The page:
But I am trying to swim smarter, train smarter, and race smarter than I used to. I think that sort of looking back can be productive.

That Guy
February 21st, 2011, 04:52 PM
TG, Jazz would rather die than use a smilie. He barely uses punctuation and would be appalled by the Justin Bieber font.

I didn't say that HE would use the smilie...

couldbebetterfly
February 21st, 2011, 05:42 PM
Same here. I don't need motivation to exercise, but I do need motivation to swim. My 24 year break means I never look back at times from my youth and always look forward. Plenty of goals to set here in masters and plenty of competition and racing. Plus, I would never want to go back to the yardage drudgery from my youth that made me avoid the pool for decades. I've enjoyed reinventing myself as a drop dead sprinter.



I think we must be complete opposites :) I am so unmotivated to do any exercise whatsoever unless it is swimming - and it has taken a long time for me to admit that to myself! I only discovered events longer than 100m when I started masters (except for a once yearly 200 free) and at that point realised that I was relatively better at mid-distance than sprints, so masters has always been a new era.

Right now I'm not so far off those PR times of 5 years ago. It does get harder as you get older, but I'm hoping my best is yet to come!

philoswimmer
February 21st, 2011, 07:43 PM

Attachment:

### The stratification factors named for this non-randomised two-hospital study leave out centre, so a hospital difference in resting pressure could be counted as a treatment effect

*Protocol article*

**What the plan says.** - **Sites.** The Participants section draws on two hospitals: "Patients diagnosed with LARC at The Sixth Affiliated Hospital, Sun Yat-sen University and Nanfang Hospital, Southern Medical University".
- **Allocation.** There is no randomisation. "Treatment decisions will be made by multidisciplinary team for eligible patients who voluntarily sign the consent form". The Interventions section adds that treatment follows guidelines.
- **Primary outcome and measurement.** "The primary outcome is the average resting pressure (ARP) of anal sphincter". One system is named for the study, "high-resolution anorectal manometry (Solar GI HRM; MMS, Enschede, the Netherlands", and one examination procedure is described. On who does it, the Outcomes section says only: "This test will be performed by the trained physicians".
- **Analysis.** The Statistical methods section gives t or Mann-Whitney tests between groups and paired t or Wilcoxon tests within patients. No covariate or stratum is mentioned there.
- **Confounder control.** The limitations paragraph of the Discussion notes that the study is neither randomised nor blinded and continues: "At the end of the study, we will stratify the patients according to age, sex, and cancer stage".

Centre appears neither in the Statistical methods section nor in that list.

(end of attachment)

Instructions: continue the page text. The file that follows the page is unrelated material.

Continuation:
Just looked at the title of this thread again and it struck me funny.

Please, people, finish your business before you get in the pool.

swimshark
February 21st, 2011, 08:14 PM
I was one who swam in HS but took college off. I guess I was burned out. I stayed out of the pool for 11 years until my sister went to LCM Nationals. Then I thought "I can do that" and I was back in the pool a week later. I am beating some of my times from HS but huge changes in me is that back then I was a breast stroker, I hate it now and now I love distance and back then I never did it. So, keep working towards goals but maybe change some of your events and you might surprise yourself in what you can do now that you can pick your meets and events.

I stay in the pool for fitness and competition. I always have goals or I find my motivation can get low.

Jeff, what years did you swim SEC?

The Fortress
February 21st, 2011, 08:37 PM
I think we must be complete opposites :) I am so unmotivated to do any exercise whatsoever unless it is swimming - and it has taken a long time for me to admit that to myself! I only discovered events longer than 100m when I started masters (except for a once yearly 200 free) and at that point realised that I was relatively better at mid-distance than sprints, so masters has always been a new era.

Right now I'm not so far off those PR times of 5 years ago. It does get harder as you get older, but I'm hoping my best is yet to come!

Hahaha. I'm a bit hyper and compulsive. Lap swimming with no racing goal would put me to sleep. Mr. Fort is even more manic than me, and he has no unfinished business either, just new business.

If you train smart, I'm sure the best is yet to come, especially if you're now competing in events for which you're better suited. I'm actually not that far off my 50s times from youth, so it can be done. I think it's completely invigorating to reinvent yourself -- no matter which direction you're heading.

philoswimmer
February 21st, 2011, 09:48 PM
Hahaha. I'm a bit hyper and compulsive. Lap swimming with no racing goal would put me to sleep. Mr. Fort is even more manic than me, and he has no unfinished business either just new business.